This week, without warning, the Greek government shut down its state-run television broadcaster, ERT. The television anchor registered his outrage even as police rushed to end what would be ERT’s final broadcast.
The television anchor’s last words were flustered.
“The riot police are moving toward the transmitters to switch them off…. This is official information we have,” were the final words he uttered near midnight Tuesday.
Then the screen at Greek public broadcaster ERT went black.
The scene came just five hours after the government’s abrupt announcement that it was shutting down ERT immediately as part of cost-cutting measures.
It may be difficult for Americans to understand such an outcry over the closure of public broadcasting, because there’s no real American equivalent to Greece’s ERT. The budgetary woes of our own public broadcasting institutions hardly raises eyebrows, let alone from causing thousands to take to the streets.
For Greeks, the closure of the ERT is “cultural calamity” on the level of Britain suddenly losing the BBC. It’s focus was not profit-making, but educating and informing the Greek public, by broadcasting programs private, for-profit networks wouldn’t touch. Founded in 1938, the ERT was also the only channel that broadcasted in remote Greek villages, with branches covering local news. It also served as a cultural lifeline to Greeks around the world.
Alas, no more.
The dramatic shutdown of ERT is the first in a series of impending closures of more public institutions, which will leave more than 2,000 public employees without jobs (ERT alone employed 2,565) by the end of the year, and 15,000 by the end of 2014.
Just this week, Greece’s unemployment rate hit a record high of 27.4 percent. That’s the highest it’s been since the 1998, which is as far back as recorded data goes. And Greece’s unemployment rate will probably break that record if current trends continue. The current rate is up from 26 percent at the end of last year, and 22.6 percent a year ago. The unemployment rate for Greek youth now stands about about 77 percent.
The closure of ERT and other Greek public institutions will not only increase the likelihood of the country’s unemployment rate going up, as former civil servants join the ranks of the unemployed. It will also add to the misery of the Greek tragedy that is austerity, as the closures and layoffs mean more Greek citizens will suffer the lack of services those public institutions and public employees have provided.
In late November 2011, Greek Prime Minister George Papandreous infuriated IMF negotiators by proposing that austerity measure be put to a popular referendum, thus giving Greek citizen’s a voice in their fate. Papandrous was quickly shown the door. Greece, the cradle of democracy, was denied a vote, and the new government agreed to a series of desperate measures to comply with the IMF’s bailout demands; among them, a 22 percent cut in the minimum wage, wage reductions, and cuts to pensions.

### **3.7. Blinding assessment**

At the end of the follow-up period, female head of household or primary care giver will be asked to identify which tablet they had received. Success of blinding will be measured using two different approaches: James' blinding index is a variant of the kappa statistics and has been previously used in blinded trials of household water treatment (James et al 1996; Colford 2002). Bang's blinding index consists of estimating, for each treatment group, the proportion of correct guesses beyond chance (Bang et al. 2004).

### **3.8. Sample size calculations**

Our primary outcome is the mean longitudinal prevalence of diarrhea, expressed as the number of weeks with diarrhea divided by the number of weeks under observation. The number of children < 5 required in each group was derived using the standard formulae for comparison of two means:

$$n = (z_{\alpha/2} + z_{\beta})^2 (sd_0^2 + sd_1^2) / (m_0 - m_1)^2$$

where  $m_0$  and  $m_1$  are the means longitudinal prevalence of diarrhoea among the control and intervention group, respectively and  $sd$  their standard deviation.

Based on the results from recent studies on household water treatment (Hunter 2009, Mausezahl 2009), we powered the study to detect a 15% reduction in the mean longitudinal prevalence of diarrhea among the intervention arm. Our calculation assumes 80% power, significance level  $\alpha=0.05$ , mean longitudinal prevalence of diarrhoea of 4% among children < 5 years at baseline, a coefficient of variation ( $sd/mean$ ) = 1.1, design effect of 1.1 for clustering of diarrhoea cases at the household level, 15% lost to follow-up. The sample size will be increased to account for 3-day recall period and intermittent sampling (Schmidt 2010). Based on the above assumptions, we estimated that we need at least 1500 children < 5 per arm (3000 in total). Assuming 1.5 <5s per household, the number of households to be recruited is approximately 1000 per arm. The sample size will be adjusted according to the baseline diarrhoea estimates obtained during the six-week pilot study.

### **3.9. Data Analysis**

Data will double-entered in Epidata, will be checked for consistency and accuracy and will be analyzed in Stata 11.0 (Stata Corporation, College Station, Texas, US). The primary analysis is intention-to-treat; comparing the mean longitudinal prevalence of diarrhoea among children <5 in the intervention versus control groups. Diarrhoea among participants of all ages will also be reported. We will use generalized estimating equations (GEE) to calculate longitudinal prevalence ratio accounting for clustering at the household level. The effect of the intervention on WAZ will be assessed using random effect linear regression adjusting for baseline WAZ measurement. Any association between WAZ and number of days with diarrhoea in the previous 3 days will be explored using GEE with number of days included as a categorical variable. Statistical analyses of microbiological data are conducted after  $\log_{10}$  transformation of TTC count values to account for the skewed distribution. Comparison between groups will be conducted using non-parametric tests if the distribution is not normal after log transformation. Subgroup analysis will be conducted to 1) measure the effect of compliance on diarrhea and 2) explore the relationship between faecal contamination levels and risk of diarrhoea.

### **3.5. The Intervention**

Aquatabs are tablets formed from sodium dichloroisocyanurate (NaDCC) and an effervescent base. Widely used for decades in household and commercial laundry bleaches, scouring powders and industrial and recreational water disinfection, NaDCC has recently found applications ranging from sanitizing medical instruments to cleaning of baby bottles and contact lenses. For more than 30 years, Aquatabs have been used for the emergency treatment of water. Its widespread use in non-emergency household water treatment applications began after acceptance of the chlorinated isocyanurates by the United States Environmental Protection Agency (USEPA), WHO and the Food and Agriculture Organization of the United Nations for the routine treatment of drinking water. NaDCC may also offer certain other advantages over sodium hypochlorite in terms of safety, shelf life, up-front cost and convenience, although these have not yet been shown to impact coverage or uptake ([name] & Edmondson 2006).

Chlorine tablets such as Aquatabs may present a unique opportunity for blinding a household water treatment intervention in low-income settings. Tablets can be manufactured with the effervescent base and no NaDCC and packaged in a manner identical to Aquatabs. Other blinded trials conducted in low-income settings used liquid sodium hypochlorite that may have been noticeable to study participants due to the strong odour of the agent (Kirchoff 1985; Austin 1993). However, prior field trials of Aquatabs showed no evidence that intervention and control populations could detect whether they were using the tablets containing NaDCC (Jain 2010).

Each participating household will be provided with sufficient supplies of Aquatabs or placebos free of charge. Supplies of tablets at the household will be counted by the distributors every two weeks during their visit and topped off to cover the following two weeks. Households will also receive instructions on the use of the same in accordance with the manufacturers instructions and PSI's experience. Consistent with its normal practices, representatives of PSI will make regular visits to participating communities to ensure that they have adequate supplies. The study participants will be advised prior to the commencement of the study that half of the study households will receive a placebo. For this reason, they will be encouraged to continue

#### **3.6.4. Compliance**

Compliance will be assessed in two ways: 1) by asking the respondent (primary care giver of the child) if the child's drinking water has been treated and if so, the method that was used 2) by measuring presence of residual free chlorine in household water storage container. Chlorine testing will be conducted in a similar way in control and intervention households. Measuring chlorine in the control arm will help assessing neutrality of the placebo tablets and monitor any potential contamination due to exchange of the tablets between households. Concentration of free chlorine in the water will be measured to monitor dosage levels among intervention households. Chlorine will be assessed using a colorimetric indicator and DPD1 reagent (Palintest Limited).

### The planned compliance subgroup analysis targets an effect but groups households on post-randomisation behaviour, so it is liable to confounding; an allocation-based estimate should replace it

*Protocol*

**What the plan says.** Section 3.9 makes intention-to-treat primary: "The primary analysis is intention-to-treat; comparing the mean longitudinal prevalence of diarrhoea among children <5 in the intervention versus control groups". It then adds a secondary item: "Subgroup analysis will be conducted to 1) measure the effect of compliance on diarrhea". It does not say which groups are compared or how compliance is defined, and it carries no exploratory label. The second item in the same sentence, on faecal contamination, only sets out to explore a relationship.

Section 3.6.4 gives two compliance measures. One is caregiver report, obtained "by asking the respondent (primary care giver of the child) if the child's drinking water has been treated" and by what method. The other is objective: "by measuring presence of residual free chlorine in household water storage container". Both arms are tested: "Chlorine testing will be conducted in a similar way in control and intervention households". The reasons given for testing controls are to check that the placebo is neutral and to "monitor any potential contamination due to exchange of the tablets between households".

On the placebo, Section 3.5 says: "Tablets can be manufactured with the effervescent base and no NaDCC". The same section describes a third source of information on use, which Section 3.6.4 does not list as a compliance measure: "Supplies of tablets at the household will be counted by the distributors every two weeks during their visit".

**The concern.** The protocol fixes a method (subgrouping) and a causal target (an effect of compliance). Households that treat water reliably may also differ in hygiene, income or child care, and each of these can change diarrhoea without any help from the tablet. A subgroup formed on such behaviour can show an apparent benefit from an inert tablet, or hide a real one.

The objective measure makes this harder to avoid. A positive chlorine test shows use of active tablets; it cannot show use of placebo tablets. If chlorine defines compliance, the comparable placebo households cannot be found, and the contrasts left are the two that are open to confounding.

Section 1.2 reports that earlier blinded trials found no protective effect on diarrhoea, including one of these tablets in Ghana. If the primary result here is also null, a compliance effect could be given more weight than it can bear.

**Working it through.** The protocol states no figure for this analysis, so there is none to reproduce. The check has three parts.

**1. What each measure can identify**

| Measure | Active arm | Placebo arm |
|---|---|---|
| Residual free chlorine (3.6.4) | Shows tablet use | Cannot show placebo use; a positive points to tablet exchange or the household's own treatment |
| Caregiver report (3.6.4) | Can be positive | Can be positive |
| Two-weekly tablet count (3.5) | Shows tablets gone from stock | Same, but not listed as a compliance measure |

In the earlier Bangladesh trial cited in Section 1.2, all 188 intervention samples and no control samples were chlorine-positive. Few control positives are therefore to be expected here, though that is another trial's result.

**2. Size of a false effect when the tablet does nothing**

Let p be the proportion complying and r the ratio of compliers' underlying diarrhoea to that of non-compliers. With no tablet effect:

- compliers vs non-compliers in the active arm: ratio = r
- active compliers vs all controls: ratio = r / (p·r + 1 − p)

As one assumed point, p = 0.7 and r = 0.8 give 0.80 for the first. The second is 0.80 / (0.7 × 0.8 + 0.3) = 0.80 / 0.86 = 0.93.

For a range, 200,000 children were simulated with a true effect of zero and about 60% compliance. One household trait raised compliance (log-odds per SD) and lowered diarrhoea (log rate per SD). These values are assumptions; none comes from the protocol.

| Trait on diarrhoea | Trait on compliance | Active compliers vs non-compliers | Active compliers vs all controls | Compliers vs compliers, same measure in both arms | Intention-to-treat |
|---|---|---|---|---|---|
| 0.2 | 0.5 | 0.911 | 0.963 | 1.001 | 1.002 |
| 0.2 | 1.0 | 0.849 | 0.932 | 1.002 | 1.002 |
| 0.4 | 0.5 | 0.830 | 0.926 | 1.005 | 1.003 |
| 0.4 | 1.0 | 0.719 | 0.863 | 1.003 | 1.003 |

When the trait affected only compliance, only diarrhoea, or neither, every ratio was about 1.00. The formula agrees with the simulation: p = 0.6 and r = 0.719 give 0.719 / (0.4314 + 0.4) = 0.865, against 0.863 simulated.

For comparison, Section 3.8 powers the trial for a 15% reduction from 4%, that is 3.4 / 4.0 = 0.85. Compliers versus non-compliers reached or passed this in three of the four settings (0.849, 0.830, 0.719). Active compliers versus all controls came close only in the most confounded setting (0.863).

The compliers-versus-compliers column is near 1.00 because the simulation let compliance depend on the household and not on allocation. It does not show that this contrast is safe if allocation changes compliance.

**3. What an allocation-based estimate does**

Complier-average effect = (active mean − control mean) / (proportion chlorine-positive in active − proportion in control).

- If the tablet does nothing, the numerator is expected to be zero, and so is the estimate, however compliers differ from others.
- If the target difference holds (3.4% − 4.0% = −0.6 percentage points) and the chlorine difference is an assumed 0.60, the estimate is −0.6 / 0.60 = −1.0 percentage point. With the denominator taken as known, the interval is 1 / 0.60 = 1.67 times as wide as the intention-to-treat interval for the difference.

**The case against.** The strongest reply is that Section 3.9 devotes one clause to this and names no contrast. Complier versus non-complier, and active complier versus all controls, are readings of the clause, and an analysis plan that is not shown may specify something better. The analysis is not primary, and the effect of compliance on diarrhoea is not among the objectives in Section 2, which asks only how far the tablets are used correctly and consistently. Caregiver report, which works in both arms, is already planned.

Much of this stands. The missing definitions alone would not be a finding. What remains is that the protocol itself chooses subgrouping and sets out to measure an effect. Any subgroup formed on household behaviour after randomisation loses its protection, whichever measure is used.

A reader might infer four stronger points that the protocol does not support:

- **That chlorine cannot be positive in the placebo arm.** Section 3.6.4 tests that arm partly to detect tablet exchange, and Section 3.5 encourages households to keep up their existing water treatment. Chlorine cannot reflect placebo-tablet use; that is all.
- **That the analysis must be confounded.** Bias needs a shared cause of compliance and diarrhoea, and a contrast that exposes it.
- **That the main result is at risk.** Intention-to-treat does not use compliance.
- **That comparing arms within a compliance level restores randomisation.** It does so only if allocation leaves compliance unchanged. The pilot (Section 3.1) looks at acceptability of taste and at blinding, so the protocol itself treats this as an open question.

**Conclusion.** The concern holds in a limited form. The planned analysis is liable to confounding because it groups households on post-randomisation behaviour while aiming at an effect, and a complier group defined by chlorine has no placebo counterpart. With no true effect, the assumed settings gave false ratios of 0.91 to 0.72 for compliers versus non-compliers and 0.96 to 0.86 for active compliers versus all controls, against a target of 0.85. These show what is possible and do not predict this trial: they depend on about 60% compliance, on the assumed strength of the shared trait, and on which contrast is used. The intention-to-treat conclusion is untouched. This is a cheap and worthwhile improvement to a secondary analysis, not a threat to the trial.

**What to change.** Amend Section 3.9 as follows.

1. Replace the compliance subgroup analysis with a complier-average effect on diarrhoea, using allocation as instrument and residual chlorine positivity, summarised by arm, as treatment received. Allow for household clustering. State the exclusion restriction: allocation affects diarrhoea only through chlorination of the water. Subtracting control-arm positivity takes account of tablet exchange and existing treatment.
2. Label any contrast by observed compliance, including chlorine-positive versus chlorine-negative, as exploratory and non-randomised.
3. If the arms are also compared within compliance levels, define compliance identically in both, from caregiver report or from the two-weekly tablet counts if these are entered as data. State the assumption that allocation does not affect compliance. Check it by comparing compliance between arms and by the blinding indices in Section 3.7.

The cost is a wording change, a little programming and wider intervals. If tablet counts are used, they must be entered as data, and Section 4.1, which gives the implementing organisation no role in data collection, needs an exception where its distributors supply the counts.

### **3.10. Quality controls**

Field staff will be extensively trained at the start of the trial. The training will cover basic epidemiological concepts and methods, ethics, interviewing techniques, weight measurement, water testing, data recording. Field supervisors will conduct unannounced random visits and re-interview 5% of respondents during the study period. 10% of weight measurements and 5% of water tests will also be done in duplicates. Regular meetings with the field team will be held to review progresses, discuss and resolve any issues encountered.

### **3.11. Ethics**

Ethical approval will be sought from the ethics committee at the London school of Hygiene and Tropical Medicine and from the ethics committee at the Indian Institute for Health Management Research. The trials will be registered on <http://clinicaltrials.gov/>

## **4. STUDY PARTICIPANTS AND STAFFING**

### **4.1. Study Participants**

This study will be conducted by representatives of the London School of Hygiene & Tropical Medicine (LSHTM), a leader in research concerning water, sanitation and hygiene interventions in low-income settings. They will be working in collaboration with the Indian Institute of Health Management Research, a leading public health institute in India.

Within a year, those desperate measures turned Greece into a country where unemployment reached Depression-era levels, and the unemployment rate for Greek youth stood at 55 percent. Greece’s health care system was brought to its knees by a 25 percent cut in health care funding. Greek doctors reported more sick children, as HIV/AIDS and malaria made a comeback. In some cities, more than 60% of the population was unemployed, parents found themselves too poor to care for their children. Greeks faced a crime wave in their streets, as the economic crisis left many out of work, reduced available social services, and cut the number of police officers.
For all the misery it cause, austerity didn’t reduce Greece’s deficit. The latest round of bone-deep cuts, indicates that austerity still hasn’t made a dent in Greece’s deficit. Yet the Greek government has prescribed more pain, because that’s precisely what it was put in place to do by the financial elites who’ve called the shots since exercising veto power against Greek democracy.
It doesn’t come as a surprise, then, that an estimated 5,000 to 13,000 Greeks gathered to protest the ERT shutdown, and thousands more joined in a general strike that reportedly threatens to bring down the conservative, austerity-backing government.
As Mariam Tabatadze wrote, we’ve been here before.
Despite overwhelming evidence, politicians and economists alike are still convinced that austerity works. Historical examples like the austerity policies put in place before Roosevelt’s famous New Deal leave little doubt that “expansionary contraction” is not beneficial during economic downturns. Even so-called austerity success stories with supposed applicability to the eurozone have been called into question: Australia and Denmark, regarded as model austerity countries, fell into crises after two years of implementing austerity policies. The only real success stories of reductions in debt have not been during downturns, but during periods of economic growth. The United States, for example, succeeded in reducing the deficit significantly under Bill Clinton, and Sweden reduced its fiscal deficit from 1994-1998 during a period of rapid GDP growth.
The bottom line is simple: none of what is going on in Europe after adopting austerity policies should be a surprise. It is just inexplicable that we have to keep reinventing the wheel and rediscovering the adverse effects of austerity in a struggle to recover from a crisis. Why can’t we tell austerity (in the words of Kelis), “might trick me once, I won’t let you trick me twice”?
Greece has seen such protests against austerity before, as has the rest of Europe, and governments have responded with indifference — and more austerity.
Will this time be different? Or will Greece continue its slow fade to black under austerity.